Podcasts & RSS Feeds
Most Active Stories
- Grieving Widow Helps Spearhead First-Of-Its-Kind State Law On Suicide Prevention
- Everything You Need To Know About Woodland Park Zoo's Precious Doo
- Seattle-Area Skygazers May See Glimpse Of 'Blood Moon' — If They're Persistent
- Join Dick Stein And Nancy Leson For A Food For Thought 'Happy Hour'
- TurboTax Offers Taxpayers Option Of Getting Refund In Amazon Gift Card
News & Music Contributors
Thu January 26, 2012
Prosecutors won’t support bail reform package
Lawmakers are scheduled to take testimony Wednesday on a proposal to overhaul the state’s bail system. But now two key constituencies have yanked their support.
County prosecutors and an organization representing frontline police officers say they will oppose the measure because it doesn’t require defendants put down a minimum amount before bailing out of jail.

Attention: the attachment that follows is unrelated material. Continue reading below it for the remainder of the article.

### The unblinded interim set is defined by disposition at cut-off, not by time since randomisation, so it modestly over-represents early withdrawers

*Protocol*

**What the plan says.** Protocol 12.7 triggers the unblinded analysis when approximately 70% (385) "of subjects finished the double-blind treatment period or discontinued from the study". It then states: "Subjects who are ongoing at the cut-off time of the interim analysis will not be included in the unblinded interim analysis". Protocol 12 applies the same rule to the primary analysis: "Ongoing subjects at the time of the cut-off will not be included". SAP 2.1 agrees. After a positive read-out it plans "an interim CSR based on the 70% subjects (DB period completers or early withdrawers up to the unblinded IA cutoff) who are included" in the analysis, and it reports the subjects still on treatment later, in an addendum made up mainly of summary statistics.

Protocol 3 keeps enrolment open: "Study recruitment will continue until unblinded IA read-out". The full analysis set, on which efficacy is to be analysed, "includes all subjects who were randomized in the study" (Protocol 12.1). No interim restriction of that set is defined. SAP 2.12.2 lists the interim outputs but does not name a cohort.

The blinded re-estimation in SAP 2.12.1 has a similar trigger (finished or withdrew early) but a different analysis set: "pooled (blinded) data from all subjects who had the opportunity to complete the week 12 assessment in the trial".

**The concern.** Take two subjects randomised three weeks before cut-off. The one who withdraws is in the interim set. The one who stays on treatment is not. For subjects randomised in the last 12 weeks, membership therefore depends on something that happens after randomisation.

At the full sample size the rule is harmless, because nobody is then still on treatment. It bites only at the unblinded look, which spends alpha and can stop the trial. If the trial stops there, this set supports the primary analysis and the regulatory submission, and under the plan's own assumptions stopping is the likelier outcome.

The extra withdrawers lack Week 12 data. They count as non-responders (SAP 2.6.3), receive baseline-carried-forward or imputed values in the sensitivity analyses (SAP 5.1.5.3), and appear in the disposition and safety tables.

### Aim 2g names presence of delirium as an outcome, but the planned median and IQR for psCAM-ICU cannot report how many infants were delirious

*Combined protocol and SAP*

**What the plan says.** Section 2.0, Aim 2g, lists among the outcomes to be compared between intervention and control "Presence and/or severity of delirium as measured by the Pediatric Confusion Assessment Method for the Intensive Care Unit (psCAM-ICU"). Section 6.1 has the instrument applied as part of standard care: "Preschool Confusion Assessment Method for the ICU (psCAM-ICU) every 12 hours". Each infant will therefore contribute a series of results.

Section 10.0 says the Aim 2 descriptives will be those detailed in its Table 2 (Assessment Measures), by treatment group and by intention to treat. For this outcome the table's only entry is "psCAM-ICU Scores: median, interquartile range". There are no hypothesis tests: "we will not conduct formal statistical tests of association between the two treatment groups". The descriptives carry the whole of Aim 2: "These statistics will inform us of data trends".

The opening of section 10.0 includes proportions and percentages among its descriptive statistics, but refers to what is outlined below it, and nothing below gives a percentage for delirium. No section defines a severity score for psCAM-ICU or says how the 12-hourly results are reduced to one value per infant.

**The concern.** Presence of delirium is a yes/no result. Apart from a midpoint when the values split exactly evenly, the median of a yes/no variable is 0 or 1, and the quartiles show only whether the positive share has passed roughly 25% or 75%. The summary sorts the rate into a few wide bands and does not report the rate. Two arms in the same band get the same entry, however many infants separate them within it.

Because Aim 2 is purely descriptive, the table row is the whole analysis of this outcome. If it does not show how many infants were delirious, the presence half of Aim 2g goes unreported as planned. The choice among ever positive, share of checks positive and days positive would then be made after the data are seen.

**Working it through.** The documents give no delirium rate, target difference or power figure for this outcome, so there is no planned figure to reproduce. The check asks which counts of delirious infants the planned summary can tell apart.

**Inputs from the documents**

Washington’s bail bonds system came under scrutiny after the murders of four Lakewood police officers in 2009. Gunman Maurice Clemmons had bailed out of jail after posting a fraction of his nearly $200,000 bond. After that tragedy, Governor Chris Gregoire convened a bail reform taskforce.
Several unanimous recommendations emerged. But there’s been one sticking point all along: whether to require that bail companies collect at least five percent of the bond. Pierce County Prosecutor Mark Lindquist calls it “truth in bail.”
“The judge should know and the crime victims should know what a $190,000 in bail actually means, how much collateral does that require, how much down does that require?” asks Linddquist.
Opponents counter that a minimum down requirement would keep poor defendants locked in jail. Sponsors intend to move ahead with their bail overhaul, but without enough votes in the legislature they’ve dropped the five percent rule.
Copyright 2012 Northwest News Network